Data from the phase 3 CheckMate-649 trial, which served as the basis for the approval, showed that nivolumab in combination with leucovorin, 5-FU, and oxaliplatin (FOLFOX) or capecitabine and oxaliplatin (CapeOX) resulted in a significant improvement in survival in treatment-naïve patients with advanced gastric cancer, GEJ cancer, and esophageal adenocarcinoma vs chemotherapy alone.
The median OS reported with nivolumab/chemotherapy was 13.8 months compared with 11.6 months with chemotherapy alone (HR, 0.80; 95% CI, 0.71-0.94; P = .0002).
Expressing concern over voting to maintain the accelerated approval, the FDA underscored the low response rate, immune-related adverse effects, and negative confirmatory trials associated with pembrolizumab.
Moreover, Richard Pazdur, MD, director of the FDA’s Oncology Center of Excellence stated that unintended consequences of maintaining the approval could result in the unwanted sequential use of nivolumab and pembrolizumab and preferential use of pembrolizumab in the third-line setting vs nivolumab in the frontline setting.
However, during the hearing, Ronan J. Kelly, MD, MBA, and Manish A. Shah, MD, maintained that checkpoint inhibition has shown a benefit in the third-line setting, and without pembrolizumab, many patients would be left to hospice. Moreover, Kelly maintained that despite the frontline approval of nivolumab/chemotherapy in the frontline setting, many patients have passed the window of opportunity for first-line therapy and are in need of additional treatment.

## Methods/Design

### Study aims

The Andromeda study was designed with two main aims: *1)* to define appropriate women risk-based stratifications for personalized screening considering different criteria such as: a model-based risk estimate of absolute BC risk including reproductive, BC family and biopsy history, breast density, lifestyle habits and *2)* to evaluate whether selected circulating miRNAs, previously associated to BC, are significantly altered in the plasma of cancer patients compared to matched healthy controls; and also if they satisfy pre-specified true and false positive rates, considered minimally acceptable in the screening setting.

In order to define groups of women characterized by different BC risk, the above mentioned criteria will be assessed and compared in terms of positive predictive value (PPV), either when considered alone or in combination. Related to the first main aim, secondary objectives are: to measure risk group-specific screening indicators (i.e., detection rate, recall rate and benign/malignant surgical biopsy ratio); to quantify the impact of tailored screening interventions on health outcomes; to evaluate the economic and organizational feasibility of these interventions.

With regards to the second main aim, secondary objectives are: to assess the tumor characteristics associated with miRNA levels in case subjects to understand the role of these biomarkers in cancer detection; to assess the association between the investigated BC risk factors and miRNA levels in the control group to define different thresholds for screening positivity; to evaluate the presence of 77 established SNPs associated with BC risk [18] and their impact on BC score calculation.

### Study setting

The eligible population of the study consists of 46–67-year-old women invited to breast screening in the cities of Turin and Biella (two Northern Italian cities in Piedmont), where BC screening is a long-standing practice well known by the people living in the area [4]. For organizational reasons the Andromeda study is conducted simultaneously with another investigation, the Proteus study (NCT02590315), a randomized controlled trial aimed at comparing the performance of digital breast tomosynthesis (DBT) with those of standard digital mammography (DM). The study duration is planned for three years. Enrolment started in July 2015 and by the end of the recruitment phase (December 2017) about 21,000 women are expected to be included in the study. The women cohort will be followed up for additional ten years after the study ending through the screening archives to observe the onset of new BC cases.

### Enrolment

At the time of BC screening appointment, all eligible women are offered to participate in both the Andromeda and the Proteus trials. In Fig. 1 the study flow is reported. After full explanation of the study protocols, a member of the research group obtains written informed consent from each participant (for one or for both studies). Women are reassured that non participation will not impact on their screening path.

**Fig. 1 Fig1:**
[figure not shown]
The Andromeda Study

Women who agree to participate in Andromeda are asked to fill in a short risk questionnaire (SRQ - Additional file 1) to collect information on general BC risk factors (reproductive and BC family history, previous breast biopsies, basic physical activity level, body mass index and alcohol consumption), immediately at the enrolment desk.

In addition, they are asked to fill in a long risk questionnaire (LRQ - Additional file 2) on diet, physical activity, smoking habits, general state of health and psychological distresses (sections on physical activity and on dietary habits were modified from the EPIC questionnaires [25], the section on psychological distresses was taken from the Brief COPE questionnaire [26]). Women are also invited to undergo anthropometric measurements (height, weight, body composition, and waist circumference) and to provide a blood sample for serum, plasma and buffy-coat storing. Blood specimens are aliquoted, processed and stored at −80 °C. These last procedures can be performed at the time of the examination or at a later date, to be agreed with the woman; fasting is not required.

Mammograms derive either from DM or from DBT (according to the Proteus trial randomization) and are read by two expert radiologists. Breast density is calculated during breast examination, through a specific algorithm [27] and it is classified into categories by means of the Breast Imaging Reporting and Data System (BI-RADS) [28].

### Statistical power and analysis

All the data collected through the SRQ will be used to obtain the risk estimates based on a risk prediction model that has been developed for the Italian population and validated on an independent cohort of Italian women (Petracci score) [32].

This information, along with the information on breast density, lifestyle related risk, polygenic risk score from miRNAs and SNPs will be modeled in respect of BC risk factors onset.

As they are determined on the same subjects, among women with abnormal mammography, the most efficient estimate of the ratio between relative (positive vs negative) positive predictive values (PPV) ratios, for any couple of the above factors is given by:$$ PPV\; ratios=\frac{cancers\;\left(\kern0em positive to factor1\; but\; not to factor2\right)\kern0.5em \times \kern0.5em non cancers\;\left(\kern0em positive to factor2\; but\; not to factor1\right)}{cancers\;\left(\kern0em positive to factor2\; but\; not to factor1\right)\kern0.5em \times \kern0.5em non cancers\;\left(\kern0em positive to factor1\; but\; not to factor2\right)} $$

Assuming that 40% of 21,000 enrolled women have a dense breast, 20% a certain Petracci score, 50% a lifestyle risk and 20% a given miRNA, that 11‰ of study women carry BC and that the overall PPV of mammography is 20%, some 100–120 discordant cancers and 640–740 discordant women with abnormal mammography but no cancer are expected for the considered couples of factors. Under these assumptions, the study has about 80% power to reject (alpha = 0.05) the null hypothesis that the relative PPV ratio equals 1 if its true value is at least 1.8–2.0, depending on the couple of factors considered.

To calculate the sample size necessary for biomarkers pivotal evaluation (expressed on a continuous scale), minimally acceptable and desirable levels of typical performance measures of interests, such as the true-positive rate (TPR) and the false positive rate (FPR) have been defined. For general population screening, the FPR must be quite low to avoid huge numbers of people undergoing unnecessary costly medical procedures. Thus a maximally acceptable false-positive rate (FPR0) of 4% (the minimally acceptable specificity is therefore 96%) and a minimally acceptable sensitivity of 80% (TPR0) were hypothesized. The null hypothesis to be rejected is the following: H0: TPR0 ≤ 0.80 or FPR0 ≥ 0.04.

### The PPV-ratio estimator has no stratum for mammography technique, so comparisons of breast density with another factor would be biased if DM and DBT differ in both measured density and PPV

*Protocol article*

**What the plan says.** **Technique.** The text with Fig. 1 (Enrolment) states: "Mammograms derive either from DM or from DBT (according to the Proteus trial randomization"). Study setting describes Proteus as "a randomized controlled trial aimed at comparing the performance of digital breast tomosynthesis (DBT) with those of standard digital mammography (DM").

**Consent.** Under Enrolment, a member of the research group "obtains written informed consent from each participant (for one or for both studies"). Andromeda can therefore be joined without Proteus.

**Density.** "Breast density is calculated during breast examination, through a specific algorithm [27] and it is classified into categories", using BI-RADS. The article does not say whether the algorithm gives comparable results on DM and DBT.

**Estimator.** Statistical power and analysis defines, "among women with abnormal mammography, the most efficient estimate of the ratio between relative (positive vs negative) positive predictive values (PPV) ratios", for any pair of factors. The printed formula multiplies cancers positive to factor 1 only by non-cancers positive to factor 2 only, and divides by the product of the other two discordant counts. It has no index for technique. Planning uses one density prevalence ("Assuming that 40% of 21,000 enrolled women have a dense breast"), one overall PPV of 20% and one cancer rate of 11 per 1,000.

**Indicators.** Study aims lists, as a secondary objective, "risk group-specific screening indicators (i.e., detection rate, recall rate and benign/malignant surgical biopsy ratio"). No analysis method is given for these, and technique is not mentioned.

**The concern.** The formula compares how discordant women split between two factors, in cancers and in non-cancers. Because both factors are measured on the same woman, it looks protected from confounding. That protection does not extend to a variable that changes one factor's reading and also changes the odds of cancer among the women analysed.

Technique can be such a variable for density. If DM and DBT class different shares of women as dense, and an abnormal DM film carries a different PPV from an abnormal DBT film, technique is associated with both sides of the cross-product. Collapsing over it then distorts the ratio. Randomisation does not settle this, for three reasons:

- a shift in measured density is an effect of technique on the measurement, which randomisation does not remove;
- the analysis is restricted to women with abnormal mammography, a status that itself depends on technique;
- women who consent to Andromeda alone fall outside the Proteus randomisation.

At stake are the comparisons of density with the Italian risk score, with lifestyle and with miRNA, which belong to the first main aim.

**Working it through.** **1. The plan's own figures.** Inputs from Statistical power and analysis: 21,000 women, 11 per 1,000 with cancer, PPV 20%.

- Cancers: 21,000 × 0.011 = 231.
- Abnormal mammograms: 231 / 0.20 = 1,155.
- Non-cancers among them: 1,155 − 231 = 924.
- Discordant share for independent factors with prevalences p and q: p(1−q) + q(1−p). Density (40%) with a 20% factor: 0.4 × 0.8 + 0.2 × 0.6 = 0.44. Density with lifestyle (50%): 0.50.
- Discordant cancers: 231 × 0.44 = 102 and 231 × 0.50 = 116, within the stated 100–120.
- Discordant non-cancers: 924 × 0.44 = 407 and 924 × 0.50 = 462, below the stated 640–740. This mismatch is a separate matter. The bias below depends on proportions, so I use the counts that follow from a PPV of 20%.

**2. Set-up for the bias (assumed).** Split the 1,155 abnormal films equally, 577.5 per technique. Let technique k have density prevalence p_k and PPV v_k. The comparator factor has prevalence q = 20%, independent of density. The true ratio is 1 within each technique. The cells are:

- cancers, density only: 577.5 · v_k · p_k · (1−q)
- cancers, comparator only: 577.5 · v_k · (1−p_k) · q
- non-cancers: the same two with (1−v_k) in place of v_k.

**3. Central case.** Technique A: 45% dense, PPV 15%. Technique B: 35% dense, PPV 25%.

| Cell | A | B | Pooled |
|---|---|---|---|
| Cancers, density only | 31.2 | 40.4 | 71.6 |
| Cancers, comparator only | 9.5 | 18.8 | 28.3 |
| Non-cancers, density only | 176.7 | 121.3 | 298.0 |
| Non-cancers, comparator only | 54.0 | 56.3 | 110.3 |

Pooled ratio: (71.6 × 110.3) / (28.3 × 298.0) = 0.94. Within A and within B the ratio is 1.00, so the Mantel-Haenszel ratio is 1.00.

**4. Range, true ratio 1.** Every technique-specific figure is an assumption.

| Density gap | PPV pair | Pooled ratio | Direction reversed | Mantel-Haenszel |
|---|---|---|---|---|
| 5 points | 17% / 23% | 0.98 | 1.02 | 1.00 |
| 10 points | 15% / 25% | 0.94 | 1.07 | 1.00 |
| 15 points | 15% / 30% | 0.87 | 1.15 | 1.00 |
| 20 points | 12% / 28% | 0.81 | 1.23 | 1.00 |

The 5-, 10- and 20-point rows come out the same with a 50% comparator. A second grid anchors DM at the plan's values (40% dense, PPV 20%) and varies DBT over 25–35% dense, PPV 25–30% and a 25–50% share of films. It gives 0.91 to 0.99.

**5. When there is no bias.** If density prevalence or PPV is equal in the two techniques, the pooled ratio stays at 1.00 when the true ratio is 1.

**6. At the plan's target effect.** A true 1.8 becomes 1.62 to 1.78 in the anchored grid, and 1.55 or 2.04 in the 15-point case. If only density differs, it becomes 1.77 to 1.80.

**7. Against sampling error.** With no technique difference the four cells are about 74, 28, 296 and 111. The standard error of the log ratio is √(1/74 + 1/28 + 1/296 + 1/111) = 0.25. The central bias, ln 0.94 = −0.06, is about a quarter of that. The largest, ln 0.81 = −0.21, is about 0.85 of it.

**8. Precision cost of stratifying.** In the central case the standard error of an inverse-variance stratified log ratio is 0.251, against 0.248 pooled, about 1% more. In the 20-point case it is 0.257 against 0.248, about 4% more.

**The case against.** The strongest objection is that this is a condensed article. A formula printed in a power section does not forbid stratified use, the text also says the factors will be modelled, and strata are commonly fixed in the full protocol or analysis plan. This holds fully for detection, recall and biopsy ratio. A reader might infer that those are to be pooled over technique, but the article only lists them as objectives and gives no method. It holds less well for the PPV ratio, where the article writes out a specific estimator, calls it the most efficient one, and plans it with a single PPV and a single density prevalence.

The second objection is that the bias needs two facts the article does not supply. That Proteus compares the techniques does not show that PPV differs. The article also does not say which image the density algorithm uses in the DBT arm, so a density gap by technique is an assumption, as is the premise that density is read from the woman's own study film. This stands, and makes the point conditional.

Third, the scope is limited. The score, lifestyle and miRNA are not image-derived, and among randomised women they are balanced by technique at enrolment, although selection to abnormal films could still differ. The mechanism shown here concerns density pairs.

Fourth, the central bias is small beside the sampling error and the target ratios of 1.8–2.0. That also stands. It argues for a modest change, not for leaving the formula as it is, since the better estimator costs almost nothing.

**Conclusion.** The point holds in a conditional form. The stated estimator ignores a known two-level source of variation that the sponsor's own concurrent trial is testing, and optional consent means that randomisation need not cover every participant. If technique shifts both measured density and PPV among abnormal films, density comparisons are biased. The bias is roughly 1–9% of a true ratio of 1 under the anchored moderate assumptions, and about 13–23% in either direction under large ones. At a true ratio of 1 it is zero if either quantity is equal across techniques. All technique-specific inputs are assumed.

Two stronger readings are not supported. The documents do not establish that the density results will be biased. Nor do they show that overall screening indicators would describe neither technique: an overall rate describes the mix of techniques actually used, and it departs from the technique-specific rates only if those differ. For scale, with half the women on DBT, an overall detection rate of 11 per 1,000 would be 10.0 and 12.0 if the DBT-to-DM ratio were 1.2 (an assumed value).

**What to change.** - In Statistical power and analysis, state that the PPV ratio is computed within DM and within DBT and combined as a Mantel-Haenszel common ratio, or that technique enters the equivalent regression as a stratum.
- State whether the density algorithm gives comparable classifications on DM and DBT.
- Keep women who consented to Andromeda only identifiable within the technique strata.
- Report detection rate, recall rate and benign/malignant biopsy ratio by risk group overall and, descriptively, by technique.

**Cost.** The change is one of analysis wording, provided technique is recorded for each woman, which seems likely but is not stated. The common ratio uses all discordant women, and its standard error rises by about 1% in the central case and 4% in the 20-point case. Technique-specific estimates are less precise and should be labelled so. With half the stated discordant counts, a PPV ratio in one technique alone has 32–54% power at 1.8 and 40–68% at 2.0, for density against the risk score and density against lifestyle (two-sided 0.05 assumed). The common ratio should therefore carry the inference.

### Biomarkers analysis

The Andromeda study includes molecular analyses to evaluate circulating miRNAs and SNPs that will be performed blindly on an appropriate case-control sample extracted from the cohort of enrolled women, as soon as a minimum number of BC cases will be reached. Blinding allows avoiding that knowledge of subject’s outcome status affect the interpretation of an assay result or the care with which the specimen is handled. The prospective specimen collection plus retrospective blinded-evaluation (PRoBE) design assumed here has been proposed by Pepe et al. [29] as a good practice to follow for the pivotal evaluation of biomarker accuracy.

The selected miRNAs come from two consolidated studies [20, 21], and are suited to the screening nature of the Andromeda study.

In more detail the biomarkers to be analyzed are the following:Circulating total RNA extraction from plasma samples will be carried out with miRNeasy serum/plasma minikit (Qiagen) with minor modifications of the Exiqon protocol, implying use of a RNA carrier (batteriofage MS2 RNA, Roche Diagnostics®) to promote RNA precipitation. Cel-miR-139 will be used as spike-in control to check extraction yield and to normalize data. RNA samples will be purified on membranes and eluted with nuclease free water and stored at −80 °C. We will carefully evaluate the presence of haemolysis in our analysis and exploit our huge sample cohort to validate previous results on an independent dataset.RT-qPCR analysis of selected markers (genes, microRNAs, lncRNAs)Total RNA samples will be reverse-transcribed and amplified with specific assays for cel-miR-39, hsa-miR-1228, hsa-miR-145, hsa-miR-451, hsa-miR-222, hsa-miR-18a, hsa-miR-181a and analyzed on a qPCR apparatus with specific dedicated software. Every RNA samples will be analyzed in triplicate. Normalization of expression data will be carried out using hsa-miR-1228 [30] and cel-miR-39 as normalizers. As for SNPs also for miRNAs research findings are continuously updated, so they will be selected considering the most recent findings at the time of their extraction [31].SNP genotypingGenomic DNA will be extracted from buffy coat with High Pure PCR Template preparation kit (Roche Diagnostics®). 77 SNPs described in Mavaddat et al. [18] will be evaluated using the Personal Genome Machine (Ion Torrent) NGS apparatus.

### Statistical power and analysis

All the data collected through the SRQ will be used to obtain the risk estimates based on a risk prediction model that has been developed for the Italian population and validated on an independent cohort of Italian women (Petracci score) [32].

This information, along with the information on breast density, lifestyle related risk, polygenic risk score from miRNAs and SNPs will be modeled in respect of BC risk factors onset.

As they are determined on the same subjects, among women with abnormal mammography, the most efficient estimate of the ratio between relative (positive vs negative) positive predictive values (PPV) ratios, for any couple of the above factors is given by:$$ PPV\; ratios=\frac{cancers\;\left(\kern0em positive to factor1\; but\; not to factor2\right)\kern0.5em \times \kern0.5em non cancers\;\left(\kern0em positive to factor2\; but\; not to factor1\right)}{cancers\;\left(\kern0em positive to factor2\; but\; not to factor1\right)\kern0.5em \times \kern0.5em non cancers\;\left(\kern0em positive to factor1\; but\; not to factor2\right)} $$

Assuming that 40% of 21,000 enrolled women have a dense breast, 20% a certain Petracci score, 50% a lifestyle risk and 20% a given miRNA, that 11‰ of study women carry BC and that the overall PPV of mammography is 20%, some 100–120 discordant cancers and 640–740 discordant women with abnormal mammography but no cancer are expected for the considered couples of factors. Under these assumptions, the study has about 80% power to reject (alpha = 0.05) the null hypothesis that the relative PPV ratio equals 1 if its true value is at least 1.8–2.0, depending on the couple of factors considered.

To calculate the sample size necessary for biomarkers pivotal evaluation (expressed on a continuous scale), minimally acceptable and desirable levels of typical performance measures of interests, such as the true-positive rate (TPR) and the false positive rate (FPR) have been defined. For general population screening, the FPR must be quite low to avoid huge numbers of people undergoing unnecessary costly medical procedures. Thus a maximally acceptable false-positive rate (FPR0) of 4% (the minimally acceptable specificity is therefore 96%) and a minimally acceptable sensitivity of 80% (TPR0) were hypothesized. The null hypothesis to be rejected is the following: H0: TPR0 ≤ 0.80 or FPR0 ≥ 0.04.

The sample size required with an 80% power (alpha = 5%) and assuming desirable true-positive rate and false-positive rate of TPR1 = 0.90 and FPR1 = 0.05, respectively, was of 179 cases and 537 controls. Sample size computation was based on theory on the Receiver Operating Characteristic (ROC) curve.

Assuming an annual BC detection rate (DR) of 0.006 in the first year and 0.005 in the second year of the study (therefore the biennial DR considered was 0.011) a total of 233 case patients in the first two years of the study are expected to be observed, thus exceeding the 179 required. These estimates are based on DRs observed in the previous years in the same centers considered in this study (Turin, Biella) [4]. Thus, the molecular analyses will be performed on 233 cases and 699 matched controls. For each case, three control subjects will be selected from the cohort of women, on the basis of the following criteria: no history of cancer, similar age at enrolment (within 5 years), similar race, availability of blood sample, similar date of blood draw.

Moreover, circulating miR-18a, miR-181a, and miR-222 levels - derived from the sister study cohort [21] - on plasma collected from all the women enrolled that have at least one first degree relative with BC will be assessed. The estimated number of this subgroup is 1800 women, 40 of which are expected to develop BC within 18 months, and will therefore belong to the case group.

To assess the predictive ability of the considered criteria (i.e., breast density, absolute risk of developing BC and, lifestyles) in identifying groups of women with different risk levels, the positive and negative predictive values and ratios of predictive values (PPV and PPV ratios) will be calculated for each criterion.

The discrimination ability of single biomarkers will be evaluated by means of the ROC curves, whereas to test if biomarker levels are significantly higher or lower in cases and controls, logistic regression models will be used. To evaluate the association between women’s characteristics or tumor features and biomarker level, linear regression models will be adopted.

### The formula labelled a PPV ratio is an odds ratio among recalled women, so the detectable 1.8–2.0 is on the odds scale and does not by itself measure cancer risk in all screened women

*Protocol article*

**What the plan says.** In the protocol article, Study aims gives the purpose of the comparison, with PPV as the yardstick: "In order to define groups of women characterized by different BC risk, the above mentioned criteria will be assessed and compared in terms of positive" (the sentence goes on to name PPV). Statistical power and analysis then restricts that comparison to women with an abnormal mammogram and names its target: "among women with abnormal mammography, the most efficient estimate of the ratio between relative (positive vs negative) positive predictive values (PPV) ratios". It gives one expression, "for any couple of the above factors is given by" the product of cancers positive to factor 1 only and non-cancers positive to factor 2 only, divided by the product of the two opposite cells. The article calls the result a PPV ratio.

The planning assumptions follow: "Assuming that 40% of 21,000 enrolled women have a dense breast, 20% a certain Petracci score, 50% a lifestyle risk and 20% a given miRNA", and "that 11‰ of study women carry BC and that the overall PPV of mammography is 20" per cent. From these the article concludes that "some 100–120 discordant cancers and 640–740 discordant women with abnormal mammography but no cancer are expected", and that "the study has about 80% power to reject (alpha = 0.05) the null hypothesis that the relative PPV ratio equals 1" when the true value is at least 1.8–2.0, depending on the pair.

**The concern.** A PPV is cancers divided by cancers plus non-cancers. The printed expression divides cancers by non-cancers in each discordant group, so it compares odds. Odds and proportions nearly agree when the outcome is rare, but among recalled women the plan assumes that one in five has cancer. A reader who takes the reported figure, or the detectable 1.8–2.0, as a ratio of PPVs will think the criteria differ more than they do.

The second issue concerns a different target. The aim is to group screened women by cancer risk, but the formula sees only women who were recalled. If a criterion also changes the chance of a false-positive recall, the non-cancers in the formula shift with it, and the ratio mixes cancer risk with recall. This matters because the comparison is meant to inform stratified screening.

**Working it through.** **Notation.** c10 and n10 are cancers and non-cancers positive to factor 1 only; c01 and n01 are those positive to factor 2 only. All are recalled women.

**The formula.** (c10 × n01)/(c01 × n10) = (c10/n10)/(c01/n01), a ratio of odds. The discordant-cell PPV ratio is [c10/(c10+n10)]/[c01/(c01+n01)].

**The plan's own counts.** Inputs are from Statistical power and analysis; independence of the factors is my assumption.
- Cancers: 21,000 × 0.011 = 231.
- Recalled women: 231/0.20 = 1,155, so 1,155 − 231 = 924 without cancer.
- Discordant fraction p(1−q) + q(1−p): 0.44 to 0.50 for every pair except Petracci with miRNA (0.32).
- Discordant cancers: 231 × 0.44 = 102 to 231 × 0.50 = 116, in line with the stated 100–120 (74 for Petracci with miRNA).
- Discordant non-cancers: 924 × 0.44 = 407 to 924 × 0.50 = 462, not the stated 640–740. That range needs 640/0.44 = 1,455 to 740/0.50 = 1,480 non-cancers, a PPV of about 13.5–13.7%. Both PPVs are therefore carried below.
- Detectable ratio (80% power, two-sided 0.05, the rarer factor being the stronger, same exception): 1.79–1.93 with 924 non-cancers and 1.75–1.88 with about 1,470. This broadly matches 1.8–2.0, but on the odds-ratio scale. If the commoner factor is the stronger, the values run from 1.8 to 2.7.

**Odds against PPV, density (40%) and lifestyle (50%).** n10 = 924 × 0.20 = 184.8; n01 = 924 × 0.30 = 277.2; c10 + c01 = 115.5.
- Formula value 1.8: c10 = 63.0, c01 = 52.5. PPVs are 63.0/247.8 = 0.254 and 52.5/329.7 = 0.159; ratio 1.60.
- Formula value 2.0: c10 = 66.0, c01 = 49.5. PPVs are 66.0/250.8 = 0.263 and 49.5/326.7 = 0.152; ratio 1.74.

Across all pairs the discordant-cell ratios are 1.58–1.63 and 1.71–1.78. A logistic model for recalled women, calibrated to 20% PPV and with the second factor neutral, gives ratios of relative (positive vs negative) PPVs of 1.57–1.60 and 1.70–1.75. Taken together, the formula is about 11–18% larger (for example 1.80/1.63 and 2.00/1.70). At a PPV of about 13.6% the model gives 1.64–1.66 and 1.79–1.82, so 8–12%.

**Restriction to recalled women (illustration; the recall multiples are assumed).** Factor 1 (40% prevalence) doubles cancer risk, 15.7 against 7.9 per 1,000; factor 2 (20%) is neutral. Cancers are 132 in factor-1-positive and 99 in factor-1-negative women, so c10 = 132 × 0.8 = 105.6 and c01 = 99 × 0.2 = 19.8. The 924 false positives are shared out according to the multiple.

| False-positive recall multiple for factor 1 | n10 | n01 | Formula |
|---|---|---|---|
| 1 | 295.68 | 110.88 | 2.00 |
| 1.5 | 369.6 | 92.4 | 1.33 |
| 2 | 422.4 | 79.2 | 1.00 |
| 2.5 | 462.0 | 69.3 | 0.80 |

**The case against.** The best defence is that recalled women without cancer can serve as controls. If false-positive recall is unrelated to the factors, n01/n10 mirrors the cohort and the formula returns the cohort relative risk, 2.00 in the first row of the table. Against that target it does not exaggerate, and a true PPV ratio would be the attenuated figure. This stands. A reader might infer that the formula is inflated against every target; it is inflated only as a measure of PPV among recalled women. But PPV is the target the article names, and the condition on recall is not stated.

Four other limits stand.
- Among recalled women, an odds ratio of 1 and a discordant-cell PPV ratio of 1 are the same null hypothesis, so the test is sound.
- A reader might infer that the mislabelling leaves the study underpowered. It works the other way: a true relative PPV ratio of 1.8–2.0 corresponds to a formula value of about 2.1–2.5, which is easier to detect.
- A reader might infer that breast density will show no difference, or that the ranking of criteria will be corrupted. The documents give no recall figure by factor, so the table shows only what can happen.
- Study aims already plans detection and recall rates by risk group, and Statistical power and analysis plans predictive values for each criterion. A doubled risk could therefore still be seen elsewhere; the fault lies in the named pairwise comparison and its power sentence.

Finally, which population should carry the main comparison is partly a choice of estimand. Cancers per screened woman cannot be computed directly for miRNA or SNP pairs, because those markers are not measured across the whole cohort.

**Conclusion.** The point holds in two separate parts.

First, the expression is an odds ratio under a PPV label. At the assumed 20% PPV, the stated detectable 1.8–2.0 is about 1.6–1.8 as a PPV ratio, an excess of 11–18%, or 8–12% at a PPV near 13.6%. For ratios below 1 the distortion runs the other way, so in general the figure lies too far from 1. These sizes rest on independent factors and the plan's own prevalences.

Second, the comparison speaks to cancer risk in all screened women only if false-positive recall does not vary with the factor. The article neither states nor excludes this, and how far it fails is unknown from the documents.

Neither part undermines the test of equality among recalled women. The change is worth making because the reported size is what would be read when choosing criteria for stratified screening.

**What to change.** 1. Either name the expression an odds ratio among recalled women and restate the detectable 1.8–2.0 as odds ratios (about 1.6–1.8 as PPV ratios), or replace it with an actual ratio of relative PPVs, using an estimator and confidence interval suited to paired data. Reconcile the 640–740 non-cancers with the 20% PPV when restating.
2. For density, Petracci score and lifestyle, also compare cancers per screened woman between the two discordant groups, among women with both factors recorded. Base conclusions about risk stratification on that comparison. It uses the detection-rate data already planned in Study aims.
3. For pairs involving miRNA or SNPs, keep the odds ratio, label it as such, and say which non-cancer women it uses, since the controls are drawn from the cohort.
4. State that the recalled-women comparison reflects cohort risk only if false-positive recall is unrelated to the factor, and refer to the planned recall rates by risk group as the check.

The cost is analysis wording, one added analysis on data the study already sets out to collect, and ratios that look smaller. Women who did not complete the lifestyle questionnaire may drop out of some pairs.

In response, the FDA stated that if the third-line indication is rescinded, the removal of the indication could be delayed and that patients could still receive pembrolizumab through expanded access.
Additionally, the accelerated approval of pembrolizumab for the treatment of adult and pediatric patients with unresectable or metastatic, microsatellite instability-high or mismatch repair deficient solid tumors that have progressed after prior treatment and who have no satisfactory alternative treatment options, as well as for patients with MSI-H or dMMR colorectal cancer following progression on a fluoropyrimidine, oxaliplatin, and irinotecan would remain intact, irrespective of the decision of the biologics license application in gastric cancer.
Because KEYNOTE-061 and KEYNOTE-062 failed to meet the post-marketing requirement for pembrolizumab, Merck highlighted 4 ongoing, randomized, phase 3 trials that have the potential to confirm the clinical benefit of the agent in gastric cancer within 1 to 3 years: KEYNOTE-859, KEYNOTE-811, KEYNOTE-585, and LEAP-015. However, none of the 4 trials will evaluable pembrolizumab alone.
Oncologic Drugs Advisory Committee (ODAC) Meeting. FDA. April 28, 2021. Accessed April 28, 2021. https://collaboration.fda.gov/ODAC04282021?disclaimer-consent=true&proto=true.